He condemned attacks the offices of the Muslim Brotherhood, “We don’t use bullets, we condemn whoever shoots any Egyptian even if he/she was a member of the group [Brotherhood]."

1510 GMT: Qatar. Two activists were deported on Thursday after calling for Qatar leadership on tackling climate change, as it hosted UN talks in Doha.

Libyan Raied Gheblawi, 22, and Algerian Mohamed Anis Amirouche, 19, held up a banner in the conference hall's central meeting point, "Qatar, Why Host Not Lead?"

Both were stripped of their badges and asked to leave the hall, return to their hotels, and be at the airport no later than midnight.

1430 GMT: Gaza. Another soundbite from visit of Hamas leader Khaled Meshaal to Gaza --- telling the crowds that his next visit would be to Jerusalem, Ramallah and all of Palestine, Meshal said, "I have been dreaming of this historic moment my entire life, to come to Gaza. I ask God to give me martyrdom one day on this land."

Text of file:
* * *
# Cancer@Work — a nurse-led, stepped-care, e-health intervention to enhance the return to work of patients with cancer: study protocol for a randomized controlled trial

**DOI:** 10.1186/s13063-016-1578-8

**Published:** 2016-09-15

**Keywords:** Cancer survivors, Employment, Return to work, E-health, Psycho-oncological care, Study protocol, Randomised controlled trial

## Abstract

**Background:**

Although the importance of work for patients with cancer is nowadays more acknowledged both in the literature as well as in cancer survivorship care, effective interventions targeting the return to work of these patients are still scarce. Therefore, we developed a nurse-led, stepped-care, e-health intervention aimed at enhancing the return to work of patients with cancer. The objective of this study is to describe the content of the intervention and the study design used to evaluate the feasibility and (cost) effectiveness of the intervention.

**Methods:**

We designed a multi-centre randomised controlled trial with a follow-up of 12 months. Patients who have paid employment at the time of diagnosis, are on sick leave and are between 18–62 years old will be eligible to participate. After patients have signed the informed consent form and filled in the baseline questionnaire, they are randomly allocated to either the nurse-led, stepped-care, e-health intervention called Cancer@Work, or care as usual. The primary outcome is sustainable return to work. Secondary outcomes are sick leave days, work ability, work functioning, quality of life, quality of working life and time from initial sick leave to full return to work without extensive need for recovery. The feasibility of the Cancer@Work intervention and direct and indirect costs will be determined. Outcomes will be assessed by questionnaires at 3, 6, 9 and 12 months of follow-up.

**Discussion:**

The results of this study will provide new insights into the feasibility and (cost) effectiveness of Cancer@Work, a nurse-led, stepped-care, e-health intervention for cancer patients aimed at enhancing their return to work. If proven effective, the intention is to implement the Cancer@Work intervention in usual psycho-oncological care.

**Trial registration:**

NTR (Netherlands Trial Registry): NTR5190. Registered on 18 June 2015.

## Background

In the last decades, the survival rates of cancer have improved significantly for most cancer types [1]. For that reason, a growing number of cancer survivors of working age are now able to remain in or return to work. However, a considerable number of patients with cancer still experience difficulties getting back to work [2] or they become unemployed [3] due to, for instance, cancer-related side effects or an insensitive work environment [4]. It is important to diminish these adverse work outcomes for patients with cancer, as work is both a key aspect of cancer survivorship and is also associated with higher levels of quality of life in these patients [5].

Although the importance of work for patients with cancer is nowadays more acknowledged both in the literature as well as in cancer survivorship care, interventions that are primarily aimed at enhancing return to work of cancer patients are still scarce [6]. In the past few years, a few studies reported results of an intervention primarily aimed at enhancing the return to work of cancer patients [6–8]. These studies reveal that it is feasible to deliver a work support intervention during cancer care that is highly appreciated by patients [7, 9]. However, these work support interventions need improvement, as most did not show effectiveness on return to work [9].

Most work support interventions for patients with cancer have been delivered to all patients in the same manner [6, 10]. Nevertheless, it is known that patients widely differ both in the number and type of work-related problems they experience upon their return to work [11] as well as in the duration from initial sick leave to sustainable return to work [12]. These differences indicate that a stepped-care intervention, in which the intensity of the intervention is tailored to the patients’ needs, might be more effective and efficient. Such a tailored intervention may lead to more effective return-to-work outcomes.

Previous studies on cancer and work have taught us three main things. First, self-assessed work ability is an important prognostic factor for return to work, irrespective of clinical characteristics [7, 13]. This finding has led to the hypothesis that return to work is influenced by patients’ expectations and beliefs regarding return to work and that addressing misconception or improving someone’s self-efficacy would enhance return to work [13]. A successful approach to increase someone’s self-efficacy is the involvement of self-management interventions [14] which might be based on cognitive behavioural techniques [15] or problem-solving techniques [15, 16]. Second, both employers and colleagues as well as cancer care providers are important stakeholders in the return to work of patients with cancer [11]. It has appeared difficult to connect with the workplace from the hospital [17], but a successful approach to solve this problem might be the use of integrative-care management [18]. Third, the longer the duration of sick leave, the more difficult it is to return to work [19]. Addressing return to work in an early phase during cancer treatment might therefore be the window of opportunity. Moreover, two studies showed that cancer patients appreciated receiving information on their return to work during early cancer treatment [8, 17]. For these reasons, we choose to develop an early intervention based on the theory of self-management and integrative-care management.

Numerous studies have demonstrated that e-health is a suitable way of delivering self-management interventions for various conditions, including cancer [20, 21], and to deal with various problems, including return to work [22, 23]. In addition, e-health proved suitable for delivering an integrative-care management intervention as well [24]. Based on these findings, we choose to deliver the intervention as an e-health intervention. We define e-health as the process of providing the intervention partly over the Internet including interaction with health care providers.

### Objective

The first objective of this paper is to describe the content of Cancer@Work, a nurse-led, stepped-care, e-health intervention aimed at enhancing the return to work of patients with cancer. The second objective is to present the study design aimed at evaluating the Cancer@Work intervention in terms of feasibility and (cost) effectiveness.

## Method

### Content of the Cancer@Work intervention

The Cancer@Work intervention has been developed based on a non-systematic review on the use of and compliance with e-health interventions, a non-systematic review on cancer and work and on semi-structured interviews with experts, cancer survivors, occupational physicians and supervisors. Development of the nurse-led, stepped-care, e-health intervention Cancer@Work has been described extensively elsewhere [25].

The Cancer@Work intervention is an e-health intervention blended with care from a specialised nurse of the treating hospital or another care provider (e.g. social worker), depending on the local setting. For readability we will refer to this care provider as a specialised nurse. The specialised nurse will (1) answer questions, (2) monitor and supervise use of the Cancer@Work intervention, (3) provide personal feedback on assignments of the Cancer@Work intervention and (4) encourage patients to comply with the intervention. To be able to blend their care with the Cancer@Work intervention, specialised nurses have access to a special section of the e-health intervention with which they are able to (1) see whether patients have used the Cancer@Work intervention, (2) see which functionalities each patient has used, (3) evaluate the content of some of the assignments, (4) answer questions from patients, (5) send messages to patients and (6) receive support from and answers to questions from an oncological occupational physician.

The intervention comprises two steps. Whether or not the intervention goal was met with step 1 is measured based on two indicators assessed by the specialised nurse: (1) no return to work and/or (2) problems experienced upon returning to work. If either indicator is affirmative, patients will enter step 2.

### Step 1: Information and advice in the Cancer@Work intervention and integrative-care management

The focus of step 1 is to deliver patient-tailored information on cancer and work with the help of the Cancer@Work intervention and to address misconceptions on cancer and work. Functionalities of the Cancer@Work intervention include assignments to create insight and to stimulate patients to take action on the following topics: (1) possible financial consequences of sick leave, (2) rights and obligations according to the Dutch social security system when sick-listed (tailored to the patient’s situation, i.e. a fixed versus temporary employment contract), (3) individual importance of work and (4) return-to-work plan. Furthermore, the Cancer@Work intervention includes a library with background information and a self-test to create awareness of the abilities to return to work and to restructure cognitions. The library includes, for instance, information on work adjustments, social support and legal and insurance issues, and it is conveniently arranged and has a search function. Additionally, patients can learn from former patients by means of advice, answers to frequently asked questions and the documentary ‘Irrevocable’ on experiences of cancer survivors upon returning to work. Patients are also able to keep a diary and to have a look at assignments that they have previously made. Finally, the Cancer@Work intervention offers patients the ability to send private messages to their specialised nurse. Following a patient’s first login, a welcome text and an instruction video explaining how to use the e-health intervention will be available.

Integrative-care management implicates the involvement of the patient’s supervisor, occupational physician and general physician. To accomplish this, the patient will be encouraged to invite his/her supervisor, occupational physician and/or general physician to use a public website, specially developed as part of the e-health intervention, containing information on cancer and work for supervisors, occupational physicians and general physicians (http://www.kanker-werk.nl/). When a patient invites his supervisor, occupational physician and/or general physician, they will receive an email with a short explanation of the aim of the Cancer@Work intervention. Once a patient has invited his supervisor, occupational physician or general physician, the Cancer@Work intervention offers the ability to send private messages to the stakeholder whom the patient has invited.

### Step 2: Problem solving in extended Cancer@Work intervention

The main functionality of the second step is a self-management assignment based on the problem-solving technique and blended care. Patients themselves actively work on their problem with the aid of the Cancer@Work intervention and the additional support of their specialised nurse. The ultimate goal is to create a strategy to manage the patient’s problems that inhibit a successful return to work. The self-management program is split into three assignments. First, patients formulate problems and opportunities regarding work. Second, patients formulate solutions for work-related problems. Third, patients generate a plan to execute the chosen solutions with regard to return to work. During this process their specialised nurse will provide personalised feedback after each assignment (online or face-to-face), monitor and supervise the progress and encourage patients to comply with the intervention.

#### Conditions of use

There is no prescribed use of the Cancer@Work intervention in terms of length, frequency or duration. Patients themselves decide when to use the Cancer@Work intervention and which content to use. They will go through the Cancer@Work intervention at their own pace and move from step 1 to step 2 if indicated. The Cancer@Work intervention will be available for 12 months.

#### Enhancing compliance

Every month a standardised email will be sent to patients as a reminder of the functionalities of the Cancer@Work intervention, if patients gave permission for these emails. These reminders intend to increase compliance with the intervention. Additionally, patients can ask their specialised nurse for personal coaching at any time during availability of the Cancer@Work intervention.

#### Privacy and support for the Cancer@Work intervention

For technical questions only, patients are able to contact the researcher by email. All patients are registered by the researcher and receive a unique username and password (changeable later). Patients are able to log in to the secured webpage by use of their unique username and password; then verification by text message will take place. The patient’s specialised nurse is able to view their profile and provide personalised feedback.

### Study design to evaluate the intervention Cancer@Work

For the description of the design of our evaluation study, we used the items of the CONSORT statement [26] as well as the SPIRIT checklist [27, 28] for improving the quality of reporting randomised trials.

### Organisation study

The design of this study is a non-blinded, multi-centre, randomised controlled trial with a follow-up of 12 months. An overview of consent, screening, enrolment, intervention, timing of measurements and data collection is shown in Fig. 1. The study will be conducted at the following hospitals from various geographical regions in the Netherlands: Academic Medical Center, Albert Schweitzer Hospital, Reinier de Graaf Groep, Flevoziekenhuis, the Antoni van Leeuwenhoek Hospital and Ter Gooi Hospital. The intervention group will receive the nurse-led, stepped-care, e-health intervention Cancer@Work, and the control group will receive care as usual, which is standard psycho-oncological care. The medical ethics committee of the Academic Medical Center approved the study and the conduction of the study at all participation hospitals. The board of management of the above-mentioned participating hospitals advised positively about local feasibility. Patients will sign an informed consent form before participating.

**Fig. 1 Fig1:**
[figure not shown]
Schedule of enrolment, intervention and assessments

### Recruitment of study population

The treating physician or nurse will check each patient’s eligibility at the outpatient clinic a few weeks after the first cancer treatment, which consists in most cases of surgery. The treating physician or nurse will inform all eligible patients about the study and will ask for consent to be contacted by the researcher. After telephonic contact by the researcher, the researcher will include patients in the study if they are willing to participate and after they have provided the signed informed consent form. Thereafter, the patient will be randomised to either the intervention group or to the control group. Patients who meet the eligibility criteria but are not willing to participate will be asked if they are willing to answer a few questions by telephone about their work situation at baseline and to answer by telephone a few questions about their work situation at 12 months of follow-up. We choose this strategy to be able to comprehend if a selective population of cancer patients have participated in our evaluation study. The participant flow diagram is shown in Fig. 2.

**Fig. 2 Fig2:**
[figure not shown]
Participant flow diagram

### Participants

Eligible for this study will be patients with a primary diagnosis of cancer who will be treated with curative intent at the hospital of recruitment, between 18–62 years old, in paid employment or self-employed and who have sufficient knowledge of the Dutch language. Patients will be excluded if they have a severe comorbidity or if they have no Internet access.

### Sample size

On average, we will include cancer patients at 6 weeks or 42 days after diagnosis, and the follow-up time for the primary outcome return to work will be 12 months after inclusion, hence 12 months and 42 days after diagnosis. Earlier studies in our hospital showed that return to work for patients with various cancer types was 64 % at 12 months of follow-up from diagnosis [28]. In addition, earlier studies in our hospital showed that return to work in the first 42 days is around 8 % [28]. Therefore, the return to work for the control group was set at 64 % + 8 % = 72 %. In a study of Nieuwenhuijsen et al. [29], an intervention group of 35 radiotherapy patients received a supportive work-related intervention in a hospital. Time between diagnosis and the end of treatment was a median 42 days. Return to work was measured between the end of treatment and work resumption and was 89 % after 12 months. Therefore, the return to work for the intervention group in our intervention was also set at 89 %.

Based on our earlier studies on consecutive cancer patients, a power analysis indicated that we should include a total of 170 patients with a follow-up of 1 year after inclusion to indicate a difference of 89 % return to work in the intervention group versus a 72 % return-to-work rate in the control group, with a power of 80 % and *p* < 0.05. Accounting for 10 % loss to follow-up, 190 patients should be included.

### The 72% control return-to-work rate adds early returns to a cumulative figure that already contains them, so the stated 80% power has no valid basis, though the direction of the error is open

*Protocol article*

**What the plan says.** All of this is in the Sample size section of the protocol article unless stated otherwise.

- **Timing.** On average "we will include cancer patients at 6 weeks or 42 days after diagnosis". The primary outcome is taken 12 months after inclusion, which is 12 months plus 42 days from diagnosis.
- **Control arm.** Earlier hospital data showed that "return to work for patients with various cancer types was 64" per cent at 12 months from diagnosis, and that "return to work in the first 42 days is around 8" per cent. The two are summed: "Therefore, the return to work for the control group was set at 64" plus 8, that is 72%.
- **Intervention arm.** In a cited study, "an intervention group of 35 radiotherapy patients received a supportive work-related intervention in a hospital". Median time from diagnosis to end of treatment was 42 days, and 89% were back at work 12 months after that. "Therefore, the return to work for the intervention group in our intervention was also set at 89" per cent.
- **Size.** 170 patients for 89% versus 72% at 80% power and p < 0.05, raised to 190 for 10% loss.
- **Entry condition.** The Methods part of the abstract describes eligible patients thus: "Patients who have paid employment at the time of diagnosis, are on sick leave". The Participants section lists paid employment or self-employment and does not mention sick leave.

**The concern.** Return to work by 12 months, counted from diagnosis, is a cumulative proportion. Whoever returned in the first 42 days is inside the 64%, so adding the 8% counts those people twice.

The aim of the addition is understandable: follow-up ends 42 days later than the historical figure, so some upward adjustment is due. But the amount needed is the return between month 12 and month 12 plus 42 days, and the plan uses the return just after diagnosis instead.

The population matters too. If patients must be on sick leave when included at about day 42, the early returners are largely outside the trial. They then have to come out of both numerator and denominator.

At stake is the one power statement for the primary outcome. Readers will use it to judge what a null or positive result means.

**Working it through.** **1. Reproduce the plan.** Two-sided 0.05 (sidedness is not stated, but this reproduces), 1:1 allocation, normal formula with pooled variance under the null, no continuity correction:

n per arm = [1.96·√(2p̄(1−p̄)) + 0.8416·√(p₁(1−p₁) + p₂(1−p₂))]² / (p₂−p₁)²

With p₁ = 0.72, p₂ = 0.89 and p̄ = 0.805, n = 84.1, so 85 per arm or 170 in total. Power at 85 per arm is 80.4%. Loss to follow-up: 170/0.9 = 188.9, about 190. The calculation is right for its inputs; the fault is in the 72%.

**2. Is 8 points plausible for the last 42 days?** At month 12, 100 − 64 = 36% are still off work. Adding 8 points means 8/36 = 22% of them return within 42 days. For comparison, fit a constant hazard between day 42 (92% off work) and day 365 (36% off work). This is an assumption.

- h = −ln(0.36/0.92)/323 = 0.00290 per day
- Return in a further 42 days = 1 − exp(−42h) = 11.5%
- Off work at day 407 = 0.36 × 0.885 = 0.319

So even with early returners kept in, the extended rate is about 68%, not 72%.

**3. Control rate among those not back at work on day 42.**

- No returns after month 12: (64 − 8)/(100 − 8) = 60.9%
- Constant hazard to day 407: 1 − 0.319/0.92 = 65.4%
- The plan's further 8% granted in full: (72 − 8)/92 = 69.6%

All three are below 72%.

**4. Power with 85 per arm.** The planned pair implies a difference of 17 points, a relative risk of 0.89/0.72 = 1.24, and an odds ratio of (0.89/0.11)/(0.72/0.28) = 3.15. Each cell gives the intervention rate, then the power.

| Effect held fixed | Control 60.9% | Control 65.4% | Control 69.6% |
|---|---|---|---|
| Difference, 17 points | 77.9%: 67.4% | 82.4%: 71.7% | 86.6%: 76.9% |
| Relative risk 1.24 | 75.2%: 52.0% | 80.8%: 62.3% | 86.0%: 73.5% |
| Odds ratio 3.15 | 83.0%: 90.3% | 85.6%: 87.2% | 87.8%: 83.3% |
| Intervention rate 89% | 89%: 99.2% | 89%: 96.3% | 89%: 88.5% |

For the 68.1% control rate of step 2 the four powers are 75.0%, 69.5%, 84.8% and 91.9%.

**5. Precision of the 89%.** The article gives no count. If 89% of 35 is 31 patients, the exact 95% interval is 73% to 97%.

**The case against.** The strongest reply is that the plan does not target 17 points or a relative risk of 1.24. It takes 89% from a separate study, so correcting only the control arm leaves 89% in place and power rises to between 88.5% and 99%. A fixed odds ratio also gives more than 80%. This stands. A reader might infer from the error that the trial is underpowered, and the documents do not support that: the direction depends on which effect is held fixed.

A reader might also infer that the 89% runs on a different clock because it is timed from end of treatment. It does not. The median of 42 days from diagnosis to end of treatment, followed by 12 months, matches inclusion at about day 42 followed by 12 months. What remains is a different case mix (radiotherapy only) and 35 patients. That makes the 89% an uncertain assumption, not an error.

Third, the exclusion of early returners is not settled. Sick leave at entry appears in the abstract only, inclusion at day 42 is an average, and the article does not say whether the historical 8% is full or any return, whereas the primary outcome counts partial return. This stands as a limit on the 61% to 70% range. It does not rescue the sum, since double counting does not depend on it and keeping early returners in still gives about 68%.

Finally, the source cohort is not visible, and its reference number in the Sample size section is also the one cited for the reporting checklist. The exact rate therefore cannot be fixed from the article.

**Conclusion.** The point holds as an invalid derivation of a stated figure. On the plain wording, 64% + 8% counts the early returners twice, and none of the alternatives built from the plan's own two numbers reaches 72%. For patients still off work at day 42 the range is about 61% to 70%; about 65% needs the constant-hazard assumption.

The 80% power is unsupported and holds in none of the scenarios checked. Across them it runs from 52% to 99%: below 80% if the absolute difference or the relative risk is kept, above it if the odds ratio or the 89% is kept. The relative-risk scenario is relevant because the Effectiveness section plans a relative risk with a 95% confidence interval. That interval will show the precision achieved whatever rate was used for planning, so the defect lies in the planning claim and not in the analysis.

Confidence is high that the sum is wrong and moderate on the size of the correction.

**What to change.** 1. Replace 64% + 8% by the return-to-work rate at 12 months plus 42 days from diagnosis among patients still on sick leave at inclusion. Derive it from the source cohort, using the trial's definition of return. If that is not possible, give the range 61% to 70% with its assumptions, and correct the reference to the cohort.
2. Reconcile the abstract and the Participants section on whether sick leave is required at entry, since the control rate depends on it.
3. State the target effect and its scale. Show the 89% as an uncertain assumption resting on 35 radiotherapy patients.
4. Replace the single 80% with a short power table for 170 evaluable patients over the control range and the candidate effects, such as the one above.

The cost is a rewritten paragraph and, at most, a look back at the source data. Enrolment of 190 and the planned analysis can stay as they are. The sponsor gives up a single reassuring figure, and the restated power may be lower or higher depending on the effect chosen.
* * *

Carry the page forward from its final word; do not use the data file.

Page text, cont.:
1357 GMT: Israel. Human Rights Watch has criticised Israel for its “illegal” air strikes on Gaza which killed 12 members of the Dalou family: "Attacks in which the expected civilian loss exceeds the anticipated military gain are serious violations of the laws of war."

1349 GMT: Israel. The Palestinian Authority has reporteldy succeeded in impeding the attempt by several members of the US Congress to amend the National Defense Budget to punish Palestine's recognition as an Observer State by the United Nations.

The proposed measures included withdrawal of funding to UN agencies, curbing of financial aid to the Palestinian Authority if they sought accession to the International Criminal Court, and even closure of the Palestine Liberation Organization mission in Washington.

In response, Maen Rashid Erekat, head of the PLO mission to the US, said: